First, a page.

An interview with former New York City police Officer Steve Osborne on his 20 years on the job.
ASU BioDesign Institute Working To Improve Valley Fever Diagnosis
Dust storms that travel through the valley can carry more than just dust. While many residents are familiar with the fungal infection Valley Fever, diagnosis has not always been accurate. New research aims to change that.
Research at Arizona State University’s BioDesign Institute is working to improve the diagnosis of Valley Fever, caused from inhalation of a fungus sometimes made active by monsoon rain and winds. To diagnose Valley Fever, the current technique of immunodiffusion tests blood samples for antibodies developed against the fungus. However, that process has been known to give false negatives results nearly 70 percent of the time. Dr. Stephen Albert Johnston oversees the research.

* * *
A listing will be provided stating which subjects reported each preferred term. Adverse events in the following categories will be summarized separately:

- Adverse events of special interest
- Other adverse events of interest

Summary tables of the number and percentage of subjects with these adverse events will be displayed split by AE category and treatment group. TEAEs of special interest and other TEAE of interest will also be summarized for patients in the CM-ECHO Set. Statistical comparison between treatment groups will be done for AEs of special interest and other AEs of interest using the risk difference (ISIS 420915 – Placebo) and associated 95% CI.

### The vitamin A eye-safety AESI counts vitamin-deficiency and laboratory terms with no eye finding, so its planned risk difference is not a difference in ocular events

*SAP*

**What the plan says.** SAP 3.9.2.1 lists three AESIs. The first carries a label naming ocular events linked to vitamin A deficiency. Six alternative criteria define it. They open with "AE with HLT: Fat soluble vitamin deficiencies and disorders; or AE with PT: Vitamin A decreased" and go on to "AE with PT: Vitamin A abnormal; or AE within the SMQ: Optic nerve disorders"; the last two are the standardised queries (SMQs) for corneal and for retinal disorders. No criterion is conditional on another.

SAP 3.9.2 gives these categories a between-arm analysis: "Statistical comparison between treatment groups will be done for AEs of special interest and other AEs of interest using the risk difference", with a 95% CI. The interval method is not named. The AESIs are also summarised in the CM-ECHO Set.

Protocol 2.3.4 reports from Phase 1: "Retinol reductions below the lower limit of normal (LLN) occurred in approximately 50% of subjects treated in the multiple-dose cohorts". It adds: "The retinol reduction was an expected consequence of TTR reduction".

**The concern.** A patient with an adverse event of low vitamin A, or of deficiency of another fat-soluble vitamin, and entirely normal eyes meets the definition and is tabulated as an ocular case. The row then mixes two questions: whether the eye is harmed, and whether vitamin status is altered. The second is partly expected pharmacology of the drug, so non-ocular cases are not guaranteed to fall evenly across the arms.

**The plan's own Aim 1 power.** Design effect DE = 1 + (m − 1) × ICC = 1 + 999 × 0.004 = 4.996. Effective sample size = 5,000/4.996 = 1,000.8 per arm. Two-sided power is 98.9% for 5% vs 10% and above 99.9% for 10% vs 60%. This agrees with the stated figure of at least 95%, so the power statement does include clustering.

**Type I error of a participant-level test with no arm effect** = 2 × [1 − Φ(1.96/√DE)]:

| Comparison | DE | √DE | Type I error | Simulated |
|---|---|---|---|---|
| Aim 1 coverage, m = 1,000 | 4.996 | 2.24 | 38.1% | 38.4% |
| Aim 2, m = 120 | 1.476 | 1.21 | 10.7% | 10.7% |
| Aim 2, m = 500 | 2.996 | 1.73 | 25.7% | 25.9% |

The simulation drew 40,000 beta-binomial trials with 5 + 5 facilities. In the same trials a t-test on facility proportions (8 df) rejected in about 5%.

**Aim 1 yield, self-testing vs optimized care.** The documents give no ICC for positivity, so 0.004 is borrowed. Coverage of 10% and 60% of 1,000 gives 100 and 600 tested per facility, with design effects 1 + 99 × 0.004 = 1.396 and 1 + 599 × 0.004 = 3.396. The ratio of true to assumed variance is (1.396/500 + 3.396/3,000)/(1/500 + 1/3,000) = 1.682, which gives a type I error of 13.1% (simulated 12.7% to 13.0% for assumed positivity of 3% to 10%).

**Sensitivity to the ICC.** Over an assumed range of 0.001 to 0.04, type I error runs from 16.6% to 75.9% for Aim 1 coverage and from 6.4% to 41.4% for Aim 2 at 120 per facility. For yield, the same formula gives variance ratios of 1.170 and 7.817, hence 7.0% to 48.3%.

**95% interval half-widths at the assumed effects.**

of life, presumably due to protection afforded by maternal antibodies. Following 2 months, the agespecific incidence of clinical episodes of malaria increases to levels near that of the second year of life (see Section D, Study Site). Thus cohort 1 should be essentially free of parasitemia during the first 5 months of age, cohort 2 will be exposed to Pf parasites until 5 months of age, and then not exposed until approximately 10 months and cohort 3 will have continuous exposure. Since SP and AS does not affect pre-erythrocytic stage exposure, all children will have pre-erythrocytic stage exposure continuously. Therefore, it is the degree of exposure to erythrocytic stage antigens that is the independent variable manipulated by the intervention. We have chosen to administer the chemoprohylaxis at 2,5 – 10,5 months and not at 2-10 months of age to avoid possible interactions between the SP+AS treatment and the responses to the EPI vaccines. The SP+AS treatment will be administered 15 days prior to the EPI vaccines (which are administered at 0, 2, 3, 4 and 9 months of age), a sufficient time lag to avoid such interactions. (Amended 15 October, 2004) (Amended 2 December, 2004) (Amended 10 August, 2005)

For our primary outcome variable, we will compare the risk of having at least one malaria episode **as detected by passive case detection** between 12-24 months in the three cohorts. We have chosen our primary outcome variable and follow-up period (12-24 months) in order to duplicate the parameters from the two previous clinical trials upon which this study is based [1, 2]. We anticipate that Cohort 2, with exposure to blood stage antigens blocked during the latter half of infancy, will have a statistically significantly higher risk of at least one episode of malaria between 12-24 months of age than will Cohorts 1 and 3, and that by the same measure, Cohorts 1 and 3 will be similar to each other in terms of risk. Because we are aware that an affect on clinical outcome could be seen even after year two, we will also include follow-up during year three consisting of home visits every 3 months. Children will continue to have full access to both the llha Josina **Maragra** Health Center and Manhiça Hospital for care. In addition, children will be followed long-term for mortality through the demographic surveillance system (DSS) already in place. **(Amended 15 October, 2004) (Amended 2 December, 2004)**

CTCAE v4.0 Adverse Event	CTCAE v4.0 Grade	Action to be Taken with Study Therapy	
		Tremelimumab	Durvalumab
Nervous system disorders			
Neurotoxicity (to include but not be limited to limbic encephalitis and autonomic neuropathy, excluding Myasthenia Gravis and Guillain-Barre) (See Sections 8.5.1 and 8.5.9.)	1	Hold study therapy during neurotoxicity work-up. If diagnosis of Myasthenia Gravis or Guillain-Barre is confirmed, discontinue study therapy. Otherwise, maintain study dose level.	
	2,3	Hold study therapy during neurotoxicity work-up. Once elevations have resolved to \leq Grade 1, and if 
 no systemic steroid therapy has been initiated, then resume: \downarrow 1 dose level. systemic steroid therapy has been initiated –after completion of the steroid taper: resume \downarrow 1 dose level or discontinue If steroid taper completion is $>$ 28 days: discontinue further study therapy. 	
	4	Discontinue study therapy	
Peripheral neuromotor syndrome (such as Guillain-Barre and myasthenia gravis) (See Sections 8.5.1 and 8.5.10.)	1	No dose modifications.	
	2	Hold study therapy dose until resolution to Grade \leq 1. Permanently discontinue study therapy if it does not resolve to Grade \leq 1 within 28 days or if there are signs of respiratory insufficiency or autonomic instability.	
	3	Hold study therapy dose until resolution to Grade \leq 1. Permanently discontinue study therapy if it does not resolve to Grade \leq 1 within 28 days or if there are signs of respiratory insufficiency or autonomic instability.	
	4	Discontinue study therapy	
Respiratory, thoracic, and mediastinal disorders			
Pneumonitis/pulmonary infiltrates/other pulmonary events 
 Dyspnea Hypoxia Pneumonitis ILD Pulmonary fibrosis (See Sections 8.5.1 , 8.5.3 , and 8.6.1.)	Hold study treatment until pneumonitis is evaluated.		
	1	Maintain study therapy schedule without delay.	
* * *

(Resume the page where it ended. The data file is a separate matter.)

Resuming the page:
“Give them the immunodiffusion assessment which actually takes a fair amount of time to get the data back, and then it says that you don’t have Valley Fever," Johnston said. "But, two months later, you’re still sick, they do the assay, and sure enough its positive. So, all’s assuredly you had Valley Fever back then.”
A new process being called “immunosignaturing” can map an individual’s entire immune-system activity. This gives greater detail to identify antibodies developed for combating Valley Fever.
“What this allows us to do is basically splay out all those antibodies and see them in high resolution and high sensitivity," Johnston said. "So we just get a much more sensitive and much more informative information out of the same set of antibodies.”
This new process may provide rapid and cost-effective means of correctly identifying Valley Fever in patients compared to other bacterial or fungal infections. The researchers suggest that increased use of immunosignaturing technology may lead to 100 percent diagnosis accuracy. The next step for the research is collecting local support and funding for commercialization.